Just a quick note to say that TfL have launched a further consultation on their plans for Crossrail 2. Personally, i'm very pleased to say that their proposals confirm plans for Crossrail 2 to come through Hampton station, providing an additional 2 trains per hour into Central London.

They will retain the existing SW Trains services, so there will be 4 trains per hour in peak times into Waterloo, with a further 2 Crossrail services heading via Victoria. In off-peak, there will be 2 trains to Waterloo, and 2 Crossrail. It's not clear whether the current (dismal) one train per hour Sunday service will be changed. It appears that there will be some station upgrade work as a result, but i'm not sure if that will be at Hampton.

One thing that isn't addressed, is whether changes will be made to the level crossing. With 6 trains per hour in each direction during peak times, there are likely to be extremely troublesome traffic issues generated by the Crossrail 2 services.

You can read about the plans for the Shepperton branch here:

https://consultations.tfl.gov.uk/crossrail2/october2015/user_upload...

Just a shame it won't be finished until 2030!

I would urge residents to respond to the consultation praising/raising concerns as and where appropriate.

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God help us!  I'm pleased you're pleased, but I suspect for most this is bad news, but I guess as long as some anorak gets excited at the prospect or some little commuter may get to the office a little easier, then screw everything else.

We already put up with a whole load of BS from this wretched, dirty, over priced, uncomfortable train service, the thickheads that run it now are completely FUBARing Hampton with their absurd crossing downtime.  Why do we need Crossrail here, it hard to believe it will make a significant difference to anyone's travel plans and can only make things worse for Hampton?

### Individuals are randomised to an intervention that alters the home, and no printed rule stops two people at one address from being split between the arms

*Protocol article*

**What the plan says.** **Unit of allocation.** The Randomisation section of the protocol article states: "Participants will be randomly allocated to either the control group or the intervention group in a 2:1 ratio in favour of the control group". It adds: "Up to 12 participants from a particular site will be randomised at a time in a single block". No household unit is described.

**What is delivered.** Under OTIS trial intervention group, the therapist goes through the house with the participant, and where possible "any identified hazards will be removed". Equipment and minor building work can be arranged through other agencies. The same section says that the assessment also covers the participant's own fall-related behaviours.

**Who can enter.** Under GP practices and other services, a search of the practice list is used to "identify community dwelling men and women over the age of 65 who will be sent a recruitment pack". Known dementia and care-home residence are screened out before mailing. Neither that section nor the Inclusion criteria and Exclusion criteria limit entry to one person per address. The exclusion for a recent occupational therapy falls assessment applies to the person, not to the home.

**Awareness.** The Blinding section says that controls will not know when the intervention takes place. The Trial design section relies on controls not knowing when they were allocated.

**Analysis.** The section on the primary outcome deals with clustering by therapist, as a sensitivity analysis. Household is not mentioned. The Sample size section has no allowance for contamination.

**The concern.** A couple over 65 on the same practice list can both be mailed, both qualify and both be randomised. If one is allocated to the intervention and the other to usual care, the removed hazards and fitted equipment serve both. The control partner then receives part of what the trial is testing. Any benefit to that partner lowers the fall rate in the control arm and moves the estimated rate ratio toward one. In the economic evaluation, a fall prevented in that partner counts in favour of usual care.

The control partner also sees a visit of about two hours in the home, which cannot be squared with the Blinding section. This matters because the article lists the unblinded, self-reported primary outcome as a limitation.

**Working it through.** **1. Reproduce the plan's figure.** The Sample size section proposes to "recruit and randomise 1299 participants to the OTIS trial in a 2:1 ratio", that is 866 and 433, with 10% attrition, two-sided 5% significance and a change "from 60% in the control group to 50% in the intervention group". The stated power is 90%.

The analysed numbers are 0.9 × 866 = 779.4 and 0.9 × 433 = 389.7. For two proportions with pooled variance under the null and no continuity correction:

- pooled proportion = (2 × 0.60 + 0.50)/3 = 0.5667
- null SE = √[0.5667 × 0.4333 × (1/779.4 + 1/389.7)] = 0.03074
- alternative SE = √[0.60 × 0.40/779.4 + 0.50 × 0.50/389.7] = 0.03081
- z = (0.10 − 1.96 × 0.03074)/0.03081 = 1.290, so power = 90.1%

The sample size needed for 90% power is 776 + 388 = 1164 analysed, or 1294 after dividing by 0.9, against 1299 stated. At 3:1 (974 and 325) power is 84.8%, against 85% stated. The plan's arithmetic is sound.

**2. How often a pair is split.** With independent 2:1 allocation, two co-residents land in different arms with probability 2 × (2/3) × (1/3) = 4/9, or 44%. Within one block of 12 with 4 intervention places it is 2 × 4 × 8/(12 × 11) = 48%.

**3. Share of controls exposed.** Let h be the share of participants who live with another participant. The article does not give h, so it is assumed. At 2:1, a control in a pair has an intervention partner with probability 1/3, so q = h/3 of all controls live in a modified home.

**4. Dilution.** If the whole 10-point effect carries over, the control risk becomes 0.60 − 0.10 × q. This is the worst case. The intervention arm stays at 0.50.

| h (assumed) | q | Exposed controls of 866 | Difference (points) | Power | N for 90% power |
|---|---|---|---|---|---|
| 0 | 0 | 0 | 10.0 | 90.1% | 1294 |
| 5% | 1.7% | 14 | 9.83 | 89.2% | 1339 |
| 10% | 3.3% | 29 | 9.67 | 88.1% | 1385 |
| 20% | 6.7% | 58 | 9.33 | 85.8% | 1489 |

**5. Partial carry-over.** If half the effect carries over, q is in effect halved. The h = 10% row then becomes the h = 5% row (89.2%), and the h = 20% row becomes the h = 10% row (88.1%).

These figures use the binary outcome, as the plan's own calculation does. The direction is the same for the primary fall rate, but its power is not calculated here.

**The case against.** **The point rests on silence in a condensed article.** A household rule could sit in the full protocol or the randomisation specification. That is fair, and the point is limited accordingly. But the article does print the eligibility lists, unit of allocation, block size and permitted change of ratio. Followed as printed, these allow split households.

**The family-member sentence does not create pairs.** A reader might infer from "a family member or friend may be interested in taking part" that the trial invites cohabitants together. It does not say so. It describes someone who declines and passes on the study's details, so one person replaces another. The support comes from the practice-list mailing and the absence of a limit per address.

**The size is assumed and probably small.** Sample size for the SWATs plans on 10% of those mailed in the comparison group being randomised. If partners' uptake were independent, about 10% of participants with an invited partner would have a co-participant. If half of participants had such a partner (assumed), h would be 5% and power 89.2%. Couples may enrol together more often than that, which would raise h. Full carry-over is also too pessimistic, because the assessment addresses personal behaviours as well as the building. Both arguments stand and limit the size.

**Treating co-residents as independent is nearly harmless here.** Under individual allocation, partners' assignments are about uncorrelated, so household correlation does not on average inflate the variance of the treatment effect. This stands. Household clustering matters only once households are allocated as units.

A lot can happen between now and 2030, let's hope this gets dumped along with other barmy nonsense!

I'm not sure why an improved train service could be considered "bad news" by anyone, particularly when there doesn't appear to be any disruption planned here in Hampton - just more trains.

I am neither an anorak, or someone who commutes on the train daily. I am, however, a local resident looking forward to more frequent services. The one train per hour arrangement we have on Sundays is simply not good enough and results in more cars on the roads (mine included) because it's not possible to conveniently use public transport.

As for the level crossing - I agree that it causes disruption, and it's something that appears to have been overlooked in the consultation. I have raised my concerns about this in my response to TfL, to our local councillors, and to our MP.

You said it. More trains, more crossing downtime, more delays, more congestion, more traffic jams, more bad tempered motorists = bad news!  

I hope you have more success, nobody seems particularly bothered about the crossing downtime and the high risks and dangers to pedestrians or road users as a consequence, if they are they're not letting on.

I'm not sure why the Sunday schedule is now more inconvenient than before, whatever the schedule operating doesn't one plan accordingly?  I suspect no matter how many trains were working someone's still going to feel inconvenienced.